Geologic Background. The 8-km-long, spindle-shaped island of Suwanosejima in the northern Ryukyu Islands consists of an andesitic stratovolcano with two historically active summit craters. The summit of the volcano is truncated by a large breached crater extending to the sea on the east flank that was formed by edifice collapse. Suwanosejima, one of Japan's most frequently active volcanoes, was in a state of intermittent strombolian activity from Otake, the NE summit crater, that began in 1949 and lasted until 1996, after which periods of inactivity lengthened. The largest historical eruption took place in 1813-14, when thick scoria deposits blanketed residential areas, and the SW crater produced two lava flows that reached the western coast. At the end of the eruption the summit of Otake collapsed forming a large debris avalanche and creating the horseshoe-shaped Sakuchi caldera, which extends to the eastern coast. The island remained uninhabited for about 70 years after the 1813-1814 eruption. Lava flows reached the eastern coast of the island in 1884. Only about 50 people live on the island.

Information Contacts: Japan Meteorological Agency (JMA), Otemachi, 1-3-4, Chiyoda-ku Tokyo 100-8122, Japan (URL: http://www.jma.go.jp/jma/indexe.html); Hawai'i Institute of Geophysics and Planetology (HIGP) - MODVOLC Thermal Alerts System, School of Ocean and Earth Science and Technology (SOEST), Univ. of Hawai'i, 2525 Correa Road, Honolulu, HI 96822, USA (URL: http://modis.higp.hawaii.edu/); MIROVA (Middle InfraRed Observation of Volcanic Activity), a collaborative project between the Universities of Turin and Florence (Italy) supported by the Centre for Volcanic Risk of the Italian Civil Protection Department (URL: http://www.mirovaweb.it/); Sentinel Hub Playground (URL: https://www.sentinel-hub.com/explore/sentinel-playground).


Great Sitkin (United States) — July 2019 Citation iconCite this Report

Great Sitkin

United States

52.076°N, 176.13°W; summit elev. 1740 m

All times are local (unless otherwise noted)


Small steam explosions in early June 2019

The Great Sitkin volcano is located about 40 km NE of Adak Island in the Aleutian Islands and has had a few short-lived eruptions over the past 100 years. Prior to the latest activity in early June 2019 described below, small phreatic explosions occurred in June and August 2018 (BGVN 43:09). An eruption in 1974 produced a lava dome in the center of the crater. The Alaska Volcano Observatory (AVO) is the primary source of information for this September 2018-June 2019 reporting period.

Low-level unrest occurred from September 2018 through February 2019 with slightly elevated seismic activity (figure 6). Small explosions were seismically detected by AVO on 30 October, 5 and 16 November, and 11 December 2018, but they were not seen in regional infrasound data and satellite data did not show an ash cloud.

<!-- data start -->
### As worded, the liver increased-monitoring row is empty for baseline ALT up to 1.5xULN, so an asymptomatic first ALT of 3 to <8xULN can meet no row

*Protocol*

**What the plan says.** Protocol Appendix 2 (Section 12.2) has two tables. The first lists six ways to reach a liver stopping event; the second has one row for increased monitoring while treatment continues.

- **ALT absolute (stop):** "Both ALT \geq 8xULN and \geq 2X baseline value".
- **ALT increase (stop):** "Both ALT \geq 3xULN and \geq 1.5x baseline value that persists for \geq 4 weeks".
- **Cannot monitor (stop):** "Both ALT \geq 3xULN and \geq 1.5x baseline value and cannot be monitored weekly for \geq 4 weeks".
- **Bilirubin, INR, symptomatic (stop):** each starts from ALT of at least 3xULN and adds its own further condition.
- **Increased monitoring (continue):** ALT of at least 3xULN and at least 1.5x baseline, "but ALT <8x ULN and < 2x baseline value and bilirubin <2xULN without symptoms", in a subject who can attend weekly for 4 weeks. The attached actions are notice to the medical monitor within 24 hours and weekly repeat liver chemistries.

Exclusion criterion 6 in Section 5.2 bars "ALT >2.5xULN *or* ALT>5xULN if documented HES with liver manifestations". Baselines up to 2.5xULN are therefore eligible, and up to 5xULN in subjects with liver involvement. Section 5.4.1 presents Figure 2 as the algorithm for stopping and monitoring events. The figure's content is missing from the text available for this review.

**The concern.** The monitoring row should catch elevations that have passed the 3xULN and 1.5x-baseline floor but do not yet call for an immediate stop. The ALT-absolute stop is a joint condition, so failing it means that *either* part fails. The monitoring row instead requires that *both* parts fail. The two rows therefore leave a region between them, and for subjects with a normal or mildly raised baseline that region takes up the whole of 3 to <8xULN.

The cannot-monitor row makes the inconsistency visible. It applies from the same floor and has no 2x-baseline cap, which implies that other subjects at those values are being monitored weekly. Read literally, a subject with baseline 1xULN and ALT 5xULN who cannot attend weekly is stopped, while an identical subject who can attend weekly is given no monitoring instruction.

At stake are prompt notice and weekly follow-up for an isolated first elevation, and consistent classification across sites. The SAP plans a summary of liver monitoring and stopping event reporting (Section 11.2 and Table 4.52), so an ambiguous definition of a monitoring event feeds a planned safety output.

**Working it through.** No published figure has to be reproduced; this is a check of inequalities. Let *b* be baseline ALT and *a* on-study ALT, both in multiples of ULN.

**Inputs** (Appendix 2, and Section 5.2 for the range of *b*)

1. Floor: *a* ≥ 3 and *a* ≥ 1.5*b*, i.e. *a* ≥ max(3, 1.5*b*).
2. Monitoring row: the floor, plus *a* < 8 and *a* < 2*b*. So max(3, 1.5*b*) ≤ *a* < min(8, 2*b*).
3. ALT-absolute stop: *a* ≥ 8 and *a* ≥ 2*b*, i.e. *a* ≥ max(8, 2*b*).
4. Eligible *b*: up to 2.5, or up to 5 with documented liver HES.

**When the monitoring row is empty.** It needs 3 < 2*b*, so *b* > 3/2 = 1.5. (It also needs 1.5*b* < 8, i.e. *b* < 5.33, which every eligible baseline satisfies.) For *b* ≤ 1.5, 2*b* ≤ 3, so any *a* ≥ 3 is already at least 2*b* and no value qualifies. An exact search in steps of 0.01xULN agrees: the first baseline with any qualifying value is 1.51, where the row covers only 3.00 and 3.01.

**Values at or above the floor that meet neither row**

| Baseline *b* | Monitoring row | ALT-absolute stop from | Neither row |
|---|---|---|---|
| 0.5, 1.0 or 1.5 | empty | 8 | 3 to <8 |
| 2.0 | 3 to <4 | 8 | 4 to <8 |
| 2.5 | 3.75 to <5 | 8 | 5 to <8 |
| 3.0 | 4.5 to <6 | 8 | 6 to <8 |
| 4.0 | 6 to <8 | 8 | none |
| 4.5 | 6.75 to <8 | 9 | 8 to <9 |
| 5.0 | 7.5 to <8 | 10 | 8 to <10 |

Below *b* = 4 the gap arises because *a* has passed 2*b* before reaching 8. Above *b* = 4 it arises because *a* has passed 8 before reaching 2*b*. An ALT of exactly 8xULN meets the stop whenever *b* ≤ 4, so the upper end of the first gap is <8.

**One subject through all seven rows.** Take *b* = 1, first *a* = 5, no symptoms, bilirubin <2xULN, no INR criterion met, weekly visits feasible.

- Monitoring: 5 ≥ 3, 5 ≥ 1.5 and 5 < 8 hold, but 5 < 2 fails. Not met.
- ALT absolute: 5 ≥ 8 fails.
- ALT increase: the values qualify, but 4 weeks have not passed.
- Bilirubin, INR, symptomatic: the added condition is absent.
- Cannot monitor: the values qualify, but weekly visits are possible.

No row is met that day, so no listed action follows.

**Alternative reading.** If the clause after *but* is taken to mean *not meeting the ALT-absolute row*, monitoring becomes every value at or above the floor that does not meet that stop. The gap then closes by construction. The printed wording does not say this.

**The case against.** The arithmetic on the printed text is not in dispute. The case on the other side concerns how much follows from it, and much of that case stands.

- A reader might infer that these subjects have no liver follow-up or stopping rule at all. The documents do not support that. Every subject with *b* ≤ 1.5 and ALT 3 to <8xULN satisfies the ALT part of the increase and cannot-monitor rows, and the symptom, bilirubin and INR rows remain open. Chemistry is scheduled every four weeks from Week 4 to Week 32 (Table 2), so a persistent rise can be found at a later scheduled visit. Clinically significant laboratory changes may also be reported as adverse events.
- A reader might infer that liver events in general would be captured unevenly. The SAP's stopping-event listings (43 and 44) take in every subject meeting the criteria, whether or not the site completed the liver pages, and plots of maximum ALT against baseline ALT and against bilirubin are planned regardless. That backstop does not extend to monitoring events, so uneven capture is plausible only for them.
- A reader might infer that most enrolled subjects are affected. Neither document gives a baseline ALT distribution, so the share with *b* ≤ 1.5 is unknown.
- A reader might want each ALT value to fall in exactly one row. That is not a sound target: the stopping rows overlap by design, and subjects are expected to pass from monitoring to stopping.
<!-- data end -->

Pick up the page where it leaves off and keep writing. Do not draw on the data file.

On 1, 7, and 9 June 2019, AVO reported small steam explosions as well as slightly elevated seismic activity. Steam plumes and surficial evidence of an explosion were not observed during these events. On 18 June 2019 weakly elevated surface temperatures were recorded, field crews working on Adak observed some steam emissions, and a gas flight was conducted. Elevated concentrations of carbon dioxide detected above the lava dome were likely associated with the steam explosions earlier in the month (figures 7 and 8). From 23 June through the end of the month seismicity began to decline back to background levels.

Figure (see Caption) Figure 6. A steam plume was seen at the summit of Great Sitkin on 7 December 2018. Photo by Andy Lewis and Bob Boyd; courtesy of AVO/USGS.
Figure (see Caption) Figure 7. Some degassing was observed on the southern flank of the Great Sitkin during an overflight on 18 June 2019. Photo by Laura Clor; image courtesy of AVO/USGS.
Figure (see Caption) Figure 8. View of Great Sitkin with white plumes rising from the summit on 20 June 2019. Photo by Laura Clor, courtesy of AVO/USGS.

Geologic Background. The Great Sitkin volcano forms much of the northern side of Great Sitkin Island. A younger parasitic volcano capped by a small, 0.8 x 1.2 km ice-filled summit caldera was constructed within a large late-Pleistocene or early Holocene scarp formed by massive edifice failure that truncated an ancestral volcano and produced a submarine debris avalanche. Deposits from this and an older debris avalanche from a source to the south cover a broad area of the ocean floor north of the volcano. The summit lies along the eastern rim of the younger collapse scarp. Deposits from an earlier caldera-forming eruption of unknown age cover the flanks of the island to a depth up to 6 m. The small younger caldera was partially filled by lava domes emplaced in 1945 and 1974, and five small older flank lava domes, two of which lie on the coastline, were constructed along northwest- and NNW-trending lines. Hot springs, mud pots, and fumaroles occur near the head of Big Fox Creek, south of the volcano. Historical eruptions have been recorded since the late-19th century.